Cultural Sustainability Workshop Regisration
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To register for workshops, please call the Vermont Folklife Center at (802) 388-4964 or download the form above and mail or fax to:

Vermont Folklife Center
Cultural Sustainability Institute

88 Main Street
Middlebury, VT 05753
Fax: (802) 388-1844

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(click on workshop titles to show/hide descriptions)

Oral History and the Art of the Interview – Friday, April 22, 2016, 10am-4pm.   $95.00
Instructors: Gregory L. Sharrow and Andy Kolovos

In the spirit of ethnographic research, an interview offers the opportunity to see the world through the eyes of another person. The premise of our interview methodology is that everyone is the foremost authority on their own life, and an interview offers the opportunity to capture a person’s experience in the their own words and on their own terms.

We see interviewing as a deeply human activity that can foster a sense of empathy and understanding between interviewer and interviewee, even if their life experiences are very different. From this perspective, the interview is driven by both respect and curiosity, which form the basis for asking meaningful questions. A key tool is focused listening, which enables the interviewer to fully engage with what the interviewee is saying and thoughtfully steer the interview process.

This workshop will offer a forum to explore these basic concepts in a conversational setting, as well as an opportunity to observe a demonstration interview. Participants will get hands-on experience conducting a mini-interview and working with digital audio recording equipment. Workshop participants with also have ongoing access to Vermont Folklife Center staff for consultation as they later undertake their own oral history, ethnographic and qualitative research projects.

Recording Audio for Ethnography, Oral History and Digital Storytelling – Saturday, May 21, 2016, 10am-4pm.  $95.00
Instructor: Andy Kolovos

Audio is a powerful medium for capturing human experience and human expression. In the context of cultural sustainability efforts, audio is an extremely useful tool for documenting local knowledge, exploring values and perceptions, and building resources for understanding and supporting cultural practices.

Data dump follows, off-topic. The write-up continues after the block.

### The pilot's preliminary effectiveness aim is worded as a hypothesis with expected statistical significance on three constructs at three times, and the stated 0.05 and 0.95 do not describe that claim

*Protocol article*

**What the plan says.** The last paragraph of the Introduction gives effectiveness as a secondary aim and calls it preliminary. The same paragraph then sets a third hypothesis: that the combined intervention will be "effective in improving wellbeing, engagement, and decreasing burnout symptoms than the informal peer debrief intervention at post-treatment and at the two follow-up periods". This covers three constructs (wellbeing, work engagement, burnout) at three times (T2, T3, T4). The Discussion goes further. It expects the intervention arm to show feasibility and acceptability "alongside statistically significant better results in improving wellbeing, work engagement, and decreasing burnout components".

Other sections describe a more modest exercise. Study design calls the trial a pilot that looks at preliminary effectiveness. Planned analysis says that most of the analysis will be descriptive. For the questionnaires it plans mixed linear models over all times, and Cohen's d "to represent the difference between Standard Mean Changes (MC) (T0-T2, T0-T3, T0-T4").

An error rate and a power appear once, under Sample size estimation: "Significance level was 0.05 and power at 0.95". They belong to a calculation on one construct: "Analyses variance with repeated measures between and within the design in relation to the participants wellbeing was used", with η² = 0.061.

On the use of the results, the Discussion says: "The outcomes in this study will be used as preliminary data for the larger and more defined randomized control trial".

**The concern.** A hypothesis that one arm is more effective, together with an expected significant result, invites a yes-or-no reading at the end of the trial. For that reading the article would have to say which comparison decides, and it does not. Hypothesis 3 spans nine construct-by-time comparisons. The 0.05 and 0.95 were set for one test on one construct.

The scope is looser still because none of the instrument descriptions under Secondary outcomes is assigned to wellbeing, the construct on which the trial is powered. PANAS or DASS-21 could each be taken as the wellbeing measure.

Intended for students, community members, staff members of non-profit cultural, community and social-service agencies, as well as professional researchers interested in learning more about audio recording options, this class will provide a basic introduction to the use of contemporary digital audio recording equipment in the context of ethnographic and oral history interviews.

Attendees will receive a thorough introduction to the fundamentals of digital audio, types of common field-recording microphones, and the use of digital audio recorders. The workshop includes hands-on exercises with equipment in an actual interview setting. We will use the TASCAM DR-40 and mobile devices for these exercises, but the fundamental skills demonstrated will be applicable to most currently available digital audio recorders. In addition to the use of this equipment, we will also cover the selection and purchase of audio recording equipment and Android and iOS recording apps.

Documentary Video Production – Friday, June 3, 2016 10am-4pm. $95.00
Instructor: Myles David Jewell, VFC Digital Media Instructor and Filmmaker